In The Wizard of Oz Dorothy, her dog Toto and her three friends (Scarecrow, Tin Man, Cowardly Lion) were off to see the wizard, the wonderful Wizard of Oz. Why were they going to see him? Because, because, because of the wonderful things he does!
The word “because” persuades you and can help you become more persuasive. Believe it or not, your mom and/or dad conditioned you to comply with other people’s requests every time they used the word “because.” It may have gone like this:
Mom or Dad – “Take out the trash.”
You – “Why?”
Mom or Dad – “Because I said so!”
You – Hurried and took out the trash.
And thus began your conditioning after hearing “because.” You learned to “fall in line” because of “because” but it can also help you get to the front of the line.
In Yes: 50 Scientifically Proven Ways to be Persuasive (Cialdini, Goldstein, Martin) a study is mention about the power of “because” in persuasion. Ellen Langer, a behavioral scientist, conducted the study in which people standing in line at a copier machine were approached by a stranger who asked, “Excuse me, I have five pages. May I use the Xerox machine?” Nearly two out of three people (60%) graciously let the person to go in front of them. Later the person conducting the experiment approached the copier line and asked, “Excuse me, I have five pages. May I use the Xerox machine because I’m in a rush.” Hearing the person was in a rush, nearly everyone, 94%, allowed the person to get in front of them.
Of course, if someone is in a rush we might be more generous but the real question is this; was it due to being “in a rush” or could it have been something else that caused those people to comply with the request? To answer the question, one more variation was tried. This time the person would ask, “Excuse me, I have five pages. May I use the Xerox machine because I have to make copies?” You might assume people would deny the bogus request because everyone was in line to make copies. Despite the reason being irrelevant, 93% of the people let the person go to the front! There was virtually no difference in response between a valid and bogus reason when “because” was used.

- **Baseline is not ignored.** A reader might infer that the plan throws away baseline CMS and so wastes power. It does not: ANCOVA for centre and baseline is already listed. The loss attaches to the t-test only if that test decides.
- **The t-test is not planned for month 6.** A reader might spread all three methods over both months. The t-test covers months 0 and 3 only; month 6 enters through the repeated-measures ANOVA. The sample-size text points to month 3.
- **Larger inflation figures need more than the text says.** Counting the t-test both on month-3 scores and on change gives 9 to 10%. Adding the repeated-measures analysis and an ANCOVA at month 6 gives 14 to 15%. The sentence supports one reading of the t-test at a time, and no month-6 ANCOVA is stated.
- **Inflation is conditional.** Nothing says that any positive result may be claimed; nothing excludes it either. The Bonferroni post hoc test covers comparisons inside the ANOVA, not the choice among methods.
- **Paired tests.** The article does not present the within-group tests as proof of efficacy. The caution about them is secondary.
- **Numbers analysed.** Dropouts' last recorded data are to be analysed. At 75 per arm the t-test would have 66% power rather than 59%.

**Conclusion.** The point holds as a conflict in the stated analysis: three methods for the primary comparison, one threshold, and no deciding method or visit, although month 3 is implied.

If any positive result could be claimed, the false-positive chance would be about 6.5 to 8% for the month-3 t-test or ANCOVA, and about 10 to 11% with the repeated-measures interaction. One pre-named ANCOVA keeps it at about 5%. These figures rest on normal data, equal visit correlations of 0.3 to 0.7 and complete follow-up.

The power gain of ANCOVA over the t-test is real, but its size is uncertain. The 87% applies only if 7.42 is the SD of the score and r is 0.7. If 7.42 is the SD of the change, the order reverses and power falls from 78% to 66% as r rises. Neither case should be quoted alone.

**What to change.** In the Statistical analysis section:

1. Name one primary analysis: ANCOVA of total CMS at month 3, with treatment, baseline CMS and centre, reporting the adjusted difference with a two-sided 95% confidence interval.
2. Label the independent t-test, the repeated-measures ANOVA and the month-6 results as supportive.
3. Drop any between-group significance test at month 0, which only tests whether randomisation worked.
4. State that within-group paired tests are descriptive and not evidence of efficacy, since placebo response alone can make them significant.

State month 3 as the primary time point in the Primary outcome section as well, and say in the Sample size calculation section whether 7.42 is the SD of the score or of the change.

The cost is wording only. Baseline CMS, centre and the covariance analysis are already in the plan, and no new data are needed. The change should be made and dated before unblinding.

Social psychologists theorize we don’t pay attention to the reason given because we’re so conditioned by the word “because” that we hardly pay attention to the reason that comes next. Again, think about the response you heard from your parents when you questioned them about why you had to do something. Every time I ask a group that question I hear, “Because I said so!”
How can this understanding help you? Two ways come right to mind. First, it can help you protect yourself. Don’t mindlessly comply with a request without giving thought to the reason you’re being asked to do something. If you don’t you may just find yourself doing something you wished you hadn’t done.
The second way you can use “because” is to be more persuasive. When my daughter Abigail was younger she used to ask me what I did at work. I’d share things I thought she’d find interesting and things I felt would really help her someday. During one conversation I told her about the copier study. I encouraged her, “Abigail, whenever you ask someone to do something, always say ‘because’ and give them a reason. If you do that more people will say ‘Yes’ to you.”
Here’s the really cool thing. Long after that conversation, Abigail and I were watching American Idol and the latest American Idol CD was about to hit stores. Ryan Seacrest was promoting the CD outside a music store where there was a long line of people. Smart producers were using the principle of consensus to get you to believe everyone wanted to buy the new CD. As Seacrest was talking about the CD he’d try to make his way into the line but each time people denied him. Eventually he was at the back of the line with a disappointed look on his face. Out of nowhere Abigail blurted out, “He should have said ‘because.’” I looked surprised and said, “What?” She went on, “Dad, don’t you remember the copier story?”
I was stunned but glad because that’s a life skill that will serve her well. It will serve you well too, if you look for ways to use your new understanding of “because.”
Takeaway: Next time you ask someone to do something, take one more breath, use the word “because” and give them a legitimate reason. You’ll be pleasantly surprised because science says you’ll have more people saying yes to you.
Brian Ahearn, CMCT®, is the Chief Influence Officer at InfluencePEOPLE. His Lynda.com course, Persuasive Selling, has been viewed more than 110,000 times! Have you seen it yet? Watch it to learn how to ethically engage the psychology of persuasion throughout the sales process.